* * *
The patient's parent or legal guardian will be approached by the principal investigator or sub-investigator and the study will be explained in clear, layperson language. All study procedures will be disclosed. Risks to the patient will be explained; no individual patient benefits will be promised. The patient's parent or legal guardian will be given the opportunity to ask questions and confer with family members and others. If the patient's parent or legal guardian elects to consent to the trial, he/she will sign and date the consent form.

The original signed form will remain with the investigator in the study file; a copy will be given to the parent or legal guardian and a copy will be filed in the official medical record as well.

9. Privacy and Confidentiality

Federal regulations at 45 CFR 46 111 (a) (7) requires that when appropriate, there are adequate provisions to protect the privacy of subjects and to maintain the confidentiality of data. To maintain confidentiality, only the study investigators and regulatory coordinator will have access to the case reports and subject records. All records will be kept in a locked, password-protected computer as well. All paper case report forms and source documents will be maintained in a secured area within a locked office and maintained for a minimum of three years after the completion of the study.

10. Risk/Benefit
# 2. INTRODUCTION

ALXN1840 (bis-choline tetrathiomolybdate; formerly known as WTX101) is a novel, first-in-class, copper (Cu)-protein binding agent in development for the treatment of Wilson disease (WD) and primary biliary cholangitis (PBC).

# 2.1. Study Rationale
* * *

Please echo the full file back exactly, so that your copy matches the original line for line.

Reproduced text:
The patient's parent or legal guardian will be approached by the principal investigator or sub-investigator and the study will be explained in clear, layperson language. All study procedures will be disclosed. Risks to the patient will be explained; no individual patient benefits will be promised. The patient's parent or legal guardian will be given the opportunity to ask questions and confer with family members and others. If the patient's parent or legal guardian elects to consent to the trial, he/she will sign and date the consent form.

The original signed form will remain with the investigator in the study file; a copy will be given to the parent or legal guardian and a copy will be filed in the official medical record as well.

9. Privacy and Confidentiality

Federal regulations at 45 CFR 46 111 (a) (7) requires that when appropriate, there are adequate provisions to protect the privacy of subjects and to maintain the confidentiality of data. To maintain confidentiality, only the study investigators and regulatory coordinator will have access to the case reports and subject records. All records will be kept in a locked, password-protected computer as well. All paper case report forms and source documents will be maintained in a secured area within a locked office and maintained for a minimum of three years after the completion of the study.

10. Risk/Benefit
# 2. INTRODUCTION

ALXN1840 (bis-choline tetrathiomolybdate; formerly known as WTX101) is a novel, first-in-class, copper (Cu)-protein binding agent in development for the treatment of Wilson disease (WD) and primary biliary cholangitis (PBC).

# 2.1. Study Rationale